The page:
Why would someone be denied entry to the US?

Being denied entry to the United States is a serious matter, but it happens quite frequently. In fact, it often comes as a surprise to those individuals who are being denied entry that they were inadmissible at all. This is because there are so many different reasons that someone would be considered inadmissible to the United States.

Even Canadian citizens can be denied entry to the United States, and it doesn’t matter if you’re a celebrity or if you have lots of money – you can still be denied entry or put on the next flight home. Denied Entry to the United States 3

Why would I be denied entry to the United States?

Most often, someone is denied entry to the United States because they have a criminal record. Not all criminal records will cause a denial of entry to the United States, but if you do have a criminal record you should speak with a licensed immigration lawyer as soon as possible to check your admissibility to the US before you travel.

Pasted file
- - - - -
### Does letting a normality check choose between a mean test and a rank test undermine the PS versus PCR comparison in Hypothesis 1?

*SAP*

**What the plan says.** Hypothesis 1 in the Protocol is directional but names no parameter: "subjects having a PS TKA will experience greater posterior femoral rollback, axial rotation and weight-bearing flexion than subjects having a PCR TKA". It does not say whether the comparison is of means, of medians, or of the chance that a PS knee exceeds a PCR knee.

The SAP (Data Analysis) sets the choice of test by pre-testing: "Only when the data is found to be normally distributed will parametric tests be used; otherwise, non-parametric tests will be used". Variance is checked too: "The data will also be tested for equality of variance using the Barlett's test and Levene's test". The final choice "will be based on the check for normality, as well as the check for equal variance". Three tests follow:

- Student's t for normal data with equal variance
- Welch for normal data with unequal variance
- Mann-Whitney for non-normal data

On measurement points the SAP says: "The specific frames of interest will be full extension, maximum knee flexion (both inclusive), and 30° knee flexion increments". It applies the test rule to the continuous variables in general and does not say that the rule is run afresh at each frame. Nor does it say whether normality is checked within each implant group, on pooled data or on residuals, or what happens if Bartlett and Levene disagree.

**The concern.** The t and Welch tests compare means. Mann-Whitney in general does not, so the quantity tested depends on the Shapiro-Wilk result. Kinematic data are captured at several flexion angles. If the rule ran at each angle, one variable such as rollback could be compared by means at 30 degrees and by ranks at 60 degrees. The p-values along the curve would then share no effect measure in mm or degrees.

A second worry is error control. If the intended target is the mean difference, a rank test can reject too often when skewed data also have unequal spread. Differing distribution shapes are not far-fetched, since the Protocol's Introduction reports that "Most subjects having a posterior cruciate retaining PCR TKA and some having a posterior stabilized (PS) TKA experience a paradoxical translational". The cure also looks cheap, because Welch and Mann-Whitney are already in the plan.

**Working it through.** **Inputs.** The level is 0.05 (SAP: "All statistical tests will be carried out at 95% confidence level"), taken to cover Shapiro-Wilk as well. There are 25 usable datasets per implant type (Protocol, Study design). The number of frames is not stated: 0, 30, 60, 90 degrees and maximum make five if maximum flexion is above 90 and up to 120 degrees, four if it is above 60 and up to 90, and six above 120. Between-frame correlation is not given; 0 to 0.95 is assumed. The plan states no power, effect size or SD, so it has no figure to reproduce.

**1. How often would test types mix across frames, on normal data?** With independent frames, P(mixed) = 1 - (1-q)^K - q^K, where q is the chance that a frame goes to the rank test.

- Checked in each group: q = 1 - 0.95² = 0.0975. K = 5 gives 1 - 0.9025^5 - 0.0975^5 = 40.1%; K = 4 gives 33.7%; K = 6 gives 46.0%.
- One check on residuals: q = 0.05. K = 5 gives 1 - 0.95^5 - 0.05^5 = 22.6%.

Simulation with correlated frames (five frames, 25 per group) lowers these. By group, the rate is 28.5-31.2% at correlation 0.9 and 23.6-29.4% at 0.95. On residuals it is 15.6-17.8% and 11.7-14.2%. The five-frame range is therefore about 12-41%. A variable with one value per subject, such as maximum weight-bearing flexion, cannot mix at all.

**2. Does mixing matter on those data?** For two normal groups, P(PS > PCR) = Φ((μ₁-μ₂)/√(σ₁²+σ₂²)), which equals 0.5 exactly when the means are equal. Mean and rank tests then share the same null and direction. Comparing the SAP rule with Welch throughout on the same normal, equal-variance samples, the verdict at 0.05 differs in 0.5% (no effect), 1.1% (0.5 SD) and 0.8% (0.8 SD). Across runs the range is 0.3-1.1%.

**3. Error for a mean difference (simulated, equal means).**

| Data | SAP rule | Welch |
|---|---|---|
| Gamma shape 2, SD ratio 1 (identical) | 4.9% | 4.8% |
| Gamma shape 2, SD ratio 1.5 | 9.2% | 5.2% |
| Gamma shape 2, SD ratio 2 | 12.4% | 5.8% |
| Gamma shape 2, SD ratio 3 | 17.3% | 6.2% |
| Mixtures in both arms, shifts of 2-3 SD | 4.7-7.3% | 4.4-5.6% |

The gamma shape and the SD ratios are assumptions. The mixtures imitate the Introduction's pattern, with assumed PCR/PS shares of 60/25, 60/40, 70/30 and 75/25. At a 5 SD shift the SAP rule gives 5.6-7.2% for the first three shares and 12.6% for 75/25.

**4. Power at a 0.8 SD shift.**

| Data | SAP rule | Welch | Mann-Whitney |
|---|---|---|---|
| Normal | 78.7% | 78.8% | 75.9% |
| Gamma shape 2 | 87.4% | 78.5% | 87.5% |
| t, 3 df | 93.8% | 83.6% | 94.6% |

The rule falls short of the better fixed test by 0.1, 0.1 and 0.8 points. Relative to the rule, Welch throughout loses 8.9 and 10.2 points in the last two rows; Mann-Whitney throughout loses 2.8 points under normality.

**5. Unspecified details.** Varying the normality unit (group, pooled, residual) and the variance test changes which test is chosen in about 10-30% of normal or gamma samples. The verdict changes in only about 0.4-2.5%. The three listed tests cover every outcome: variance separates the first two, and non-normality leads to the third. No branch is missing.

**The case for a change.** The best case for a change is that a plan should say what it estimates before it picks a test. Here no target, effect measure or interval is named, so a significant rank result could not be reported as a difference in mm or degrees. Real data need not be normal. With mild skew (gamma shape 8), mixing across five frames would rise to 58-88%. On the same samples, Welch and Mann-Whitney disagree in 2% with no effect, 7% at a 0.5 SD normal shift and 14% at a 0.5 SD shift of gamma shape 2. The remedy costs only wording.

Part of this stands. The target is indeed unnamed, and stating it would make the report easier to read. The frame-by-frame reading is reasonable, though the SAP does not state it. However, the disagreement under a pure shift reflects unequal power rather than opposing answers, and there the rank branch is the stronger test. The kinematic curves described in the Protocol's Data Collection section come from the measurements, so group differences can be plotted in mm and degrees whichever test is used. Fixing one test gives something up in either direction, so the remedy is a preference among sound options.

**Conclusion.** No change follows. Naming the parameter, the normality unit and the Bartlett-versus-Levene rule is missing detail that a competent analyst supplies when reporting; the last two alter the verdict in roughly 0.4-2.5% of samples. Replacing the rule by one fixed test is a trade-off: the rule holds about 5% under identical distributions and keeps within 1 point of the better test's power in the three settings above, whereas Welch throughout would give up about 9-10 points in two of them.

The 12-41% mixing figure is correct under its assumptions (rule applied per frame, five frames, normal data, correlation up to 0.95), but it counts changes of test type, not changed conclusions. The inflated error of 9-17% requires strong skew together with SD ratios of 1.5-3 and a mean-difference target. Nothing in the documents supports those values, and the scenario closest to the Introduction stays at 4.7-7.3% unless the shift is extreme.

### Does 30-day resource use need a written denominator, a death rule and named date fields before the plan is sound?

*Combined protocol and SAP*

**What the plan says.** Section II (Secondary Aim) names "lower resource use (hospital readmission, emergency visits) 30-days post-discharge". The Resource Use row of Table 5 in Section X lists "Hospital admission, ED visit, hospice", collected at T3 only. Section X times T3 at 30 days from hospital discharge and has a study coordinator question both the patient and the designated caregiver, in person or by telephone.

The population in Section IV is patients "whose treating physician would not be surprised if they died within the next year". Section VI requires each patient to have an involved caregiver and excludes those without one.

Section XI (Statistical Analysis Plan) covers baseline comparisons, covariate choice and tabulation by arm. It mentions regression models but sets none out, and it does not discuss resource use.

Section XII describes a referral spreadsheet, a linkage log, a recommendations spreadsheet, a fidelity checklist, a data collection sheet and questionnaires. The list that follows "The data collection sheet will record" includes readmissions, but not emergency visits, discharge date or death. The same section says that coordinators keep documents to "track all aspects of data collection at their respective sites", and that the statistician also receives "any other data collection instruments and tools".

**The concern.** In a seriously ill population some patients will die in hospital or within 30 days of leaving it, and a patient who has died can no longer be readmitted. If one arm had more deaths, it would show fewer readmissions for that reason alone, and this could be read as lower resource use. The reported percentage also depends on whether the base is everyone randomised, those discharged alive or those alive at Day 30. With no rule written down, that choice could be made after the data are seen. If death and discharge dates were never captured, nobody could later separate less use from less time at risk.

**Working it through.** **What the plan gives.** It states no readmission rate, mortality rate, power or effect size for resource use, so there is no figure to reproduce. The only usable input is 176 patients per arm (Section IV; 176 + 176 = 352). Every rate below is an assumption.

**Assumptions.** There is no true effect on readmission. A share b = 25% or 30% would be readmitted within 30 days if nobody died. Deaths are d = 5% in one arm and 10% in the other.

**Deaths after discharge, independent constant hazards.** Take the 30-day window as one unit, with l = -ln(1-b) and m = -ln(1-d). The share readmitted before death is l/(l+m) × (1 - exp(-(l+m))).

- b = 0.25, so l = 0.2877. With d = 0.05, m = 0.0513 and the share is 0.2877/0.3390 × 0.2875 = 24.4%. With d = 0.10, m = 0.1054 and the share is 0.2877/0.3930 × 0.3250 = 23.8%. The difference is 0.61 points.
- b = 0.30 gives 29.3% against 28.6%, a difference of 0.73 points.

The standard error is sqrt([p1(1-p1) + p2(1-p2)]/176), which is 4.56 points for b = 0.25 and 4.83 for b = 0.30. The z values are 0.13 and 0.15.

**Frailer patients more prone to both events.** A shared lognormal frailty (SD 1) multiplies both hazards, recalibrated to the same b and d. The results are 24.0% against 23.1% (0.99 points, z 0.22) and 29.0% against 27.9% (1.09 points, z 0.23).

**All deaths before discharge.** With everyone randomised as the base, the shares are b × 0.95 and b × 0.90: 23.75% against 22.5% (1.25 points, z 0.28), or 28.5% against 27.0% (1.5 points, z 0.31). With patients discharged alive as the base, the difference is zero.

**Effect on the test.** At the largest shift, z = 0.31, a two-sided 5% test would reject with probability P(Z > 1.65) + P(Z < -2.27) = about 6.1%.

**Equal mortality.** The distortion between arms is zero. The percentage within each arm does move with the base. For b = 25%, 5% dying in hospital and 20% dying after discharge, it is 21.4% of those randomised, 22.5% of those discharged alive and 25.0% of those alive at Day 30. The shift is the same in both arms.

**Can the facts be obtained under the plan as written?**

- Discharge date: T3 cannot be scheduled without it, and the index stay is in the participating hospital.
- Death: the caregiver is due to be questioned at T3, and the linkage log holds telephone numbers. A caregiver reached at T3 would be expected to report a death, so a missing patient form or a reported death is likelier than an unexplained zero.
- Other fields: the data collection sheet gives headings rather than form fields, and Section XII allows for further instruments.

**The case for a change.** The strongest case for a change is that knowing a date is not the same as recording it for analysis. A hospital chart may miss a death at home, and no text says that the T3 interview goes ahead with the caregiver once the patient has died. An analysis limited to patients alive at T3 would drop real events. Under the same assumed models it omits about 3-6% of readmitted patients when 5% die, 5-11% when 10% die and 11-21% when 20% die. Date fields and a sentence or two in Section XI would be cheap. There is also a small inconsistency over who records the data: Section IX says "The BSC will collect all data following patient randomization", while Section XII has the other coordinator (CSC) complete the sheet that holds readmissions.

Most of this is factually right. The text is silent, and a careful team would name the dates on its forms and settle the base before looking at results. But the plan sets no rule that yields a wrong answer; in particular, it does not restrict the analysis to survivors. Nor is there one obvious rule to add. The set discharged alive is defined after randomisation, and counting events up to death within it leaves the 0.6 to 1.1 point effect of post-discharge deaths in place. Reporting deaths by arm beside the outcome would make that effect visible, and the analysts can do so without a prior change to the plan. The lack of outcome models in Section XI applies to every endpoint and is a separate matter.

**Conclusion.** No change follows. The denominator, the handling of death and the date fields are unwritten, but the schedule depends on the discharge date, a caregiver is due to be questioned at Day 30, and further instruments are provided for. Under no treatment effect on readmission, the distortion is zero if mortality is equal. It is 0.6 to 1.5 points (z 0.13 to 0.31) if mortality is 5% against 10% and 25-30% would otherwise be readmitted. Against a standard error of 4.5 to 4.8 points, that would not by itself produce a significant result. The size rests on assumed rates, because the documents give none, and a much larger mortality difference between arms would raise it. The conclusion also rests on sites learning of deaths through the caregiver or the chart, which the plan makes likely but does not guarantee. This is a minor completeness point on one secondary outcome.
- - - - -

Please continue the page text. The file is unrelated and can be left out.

Aside from a criminal record, there are many other reasons why someone would be denied entry to the United States. For example, health, financial and immigration reasons.

If you have previously had immigration problems in the United States like overstaying a visa, misrepresenting yourself, or having been removed or deported previously, you could be denied entry to the United States.

If you have a health problem that could strain United States services or pose a threat to others such as an untreated mental health problem, a communicable illness or a drug addiction/history with drugs, you could be denied entry to the United States.

You could also be denied entry to the United States if the United States government suspects that you do not have enough money to fund the duration of your stay.

Michael Niren

About Michael Niren

Michael is a graduate of Osgoode Hall Law School in Toronto. He is a member of the Law Society of Upper Canada, the Canadian Bar Association’s Citizenship and Immigration Section and the Associate Member of the American Bar Association. Read more

The content and comments of this blog are not legal advise and and may not be accurate or complete. If you require legal advice, contact a licensed legal practitioner directly. If you post on this blog, you assume full responsibility for disclosing your identity to the public and VisaPlace nor its affiliates are not responsible for protecting your privacy nor your identity concerning your participation in our blog and you assume any risks in participating.